"We would like two bowls of beef noodles."
Only using 想 is not natural since it also means to think as if you're thinking about the bowls of noodles.
But then why are there so many sentences in this course that use 想 without 要? Is there no such ambiguity in those cases? Is what you describe a fixed rule?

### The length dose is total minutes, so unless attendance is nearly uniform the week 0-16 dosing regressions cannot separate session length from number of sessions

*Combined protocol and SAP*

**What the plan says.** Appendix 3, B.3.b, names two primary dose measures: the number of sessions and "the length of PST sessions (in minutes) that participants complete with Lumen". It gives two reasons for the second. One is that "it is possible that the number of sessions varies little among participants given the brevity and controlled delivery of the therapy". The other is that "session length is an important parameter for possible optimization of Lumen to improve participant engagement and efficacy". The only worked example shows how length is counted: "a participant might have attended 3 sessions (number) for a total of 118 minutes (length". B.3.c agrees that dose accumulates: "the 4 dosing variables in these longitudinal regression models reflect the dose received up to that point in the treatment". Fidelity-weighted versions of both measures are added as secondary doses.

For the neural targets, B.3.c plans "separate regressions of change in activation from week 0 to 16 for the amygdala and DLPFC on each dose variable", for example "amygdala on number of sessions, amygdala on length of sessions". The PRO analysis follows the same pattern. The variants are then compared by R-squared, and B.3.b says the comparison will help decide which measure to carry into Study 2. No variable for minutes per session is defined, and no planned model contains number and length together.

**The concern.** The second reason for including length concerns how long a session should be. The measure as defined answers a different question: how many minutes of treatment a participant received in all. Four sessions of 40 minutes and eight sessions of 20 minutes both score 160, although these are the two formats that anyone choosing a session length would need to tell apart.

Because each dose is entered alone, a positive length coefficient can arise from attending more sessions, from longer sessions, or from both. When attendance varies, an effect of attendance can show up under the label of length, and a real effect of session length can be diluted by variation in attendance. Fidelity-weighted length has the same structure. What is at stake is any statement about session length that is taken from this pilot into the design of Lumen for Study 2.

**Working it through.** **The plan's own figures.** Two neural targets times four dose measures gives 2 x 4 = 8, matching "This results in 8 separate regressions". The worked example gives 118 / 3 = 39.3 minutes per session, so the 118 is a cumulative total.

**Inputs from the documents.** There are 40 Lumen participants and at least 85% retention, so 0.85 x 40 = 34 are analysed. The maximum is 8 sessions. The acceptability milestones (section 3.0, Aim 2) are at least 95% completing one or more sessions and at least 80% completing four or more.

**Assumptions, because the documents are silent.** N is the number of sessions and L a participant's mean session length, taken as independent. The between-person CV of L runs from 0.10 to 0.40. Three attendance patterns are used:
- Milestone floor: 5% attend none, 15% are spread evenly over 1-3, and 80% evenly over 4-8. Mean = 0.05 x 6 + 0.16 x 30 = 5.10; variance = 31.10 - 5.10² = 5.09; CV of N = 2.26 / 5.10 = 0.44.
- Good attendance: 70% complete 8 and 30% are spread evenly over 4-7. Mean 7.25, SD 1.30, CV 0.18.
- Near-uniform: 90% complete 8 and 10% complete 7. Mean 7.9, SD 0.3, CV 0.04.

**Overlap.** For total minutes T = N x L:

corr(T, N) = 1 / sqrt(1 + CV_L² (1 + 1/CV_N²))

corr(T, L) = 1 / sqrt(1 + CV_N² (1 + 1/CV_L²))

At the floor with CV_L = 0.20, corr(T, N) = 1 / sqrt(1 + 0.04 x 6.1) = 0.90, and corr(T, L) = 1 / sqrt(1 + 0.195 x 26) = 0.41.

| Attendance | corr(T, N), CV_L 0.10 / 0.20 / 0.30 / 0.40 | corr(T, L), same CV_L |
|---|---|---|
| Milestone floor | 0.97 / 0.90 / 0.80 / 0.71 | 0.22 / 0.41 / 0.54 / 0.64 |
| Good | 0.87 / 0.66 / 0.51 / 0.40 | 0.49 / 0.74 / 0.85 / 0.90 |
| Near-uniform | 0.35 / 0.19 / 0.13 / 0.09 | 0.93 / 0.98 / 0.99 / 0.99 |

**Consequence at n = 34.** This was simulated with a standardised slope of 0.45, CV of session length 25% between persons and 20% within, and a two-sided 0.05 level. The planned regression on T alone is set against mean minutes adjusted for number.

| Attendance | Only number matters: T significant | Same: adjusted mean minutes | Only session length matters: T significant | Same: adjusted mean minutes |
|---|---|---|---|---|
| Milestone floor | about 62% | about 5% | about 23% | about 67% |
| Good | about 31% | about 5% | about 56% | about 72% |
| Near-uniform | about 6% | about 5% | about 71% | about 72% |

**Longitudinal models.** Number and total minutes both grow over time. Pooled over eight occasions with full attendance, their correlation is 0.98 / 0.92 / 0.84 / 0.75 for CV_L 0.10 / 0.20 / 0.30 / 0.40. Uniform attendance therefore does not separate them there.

I'm assuming maybe it's like when an English speaker is ordering drinks at a restaurant and says "Give us five waters" instead of "Give us five glasses of water". The former is more casual, but the latter is technically more grammatically correct.
Because Duolingo’s Mandarin course was done by an English speaker who studied Mandarin in college
I need to check my typing. I typed 'rao' instead of 'ruo'. I tend to hit enter before checking my spelling.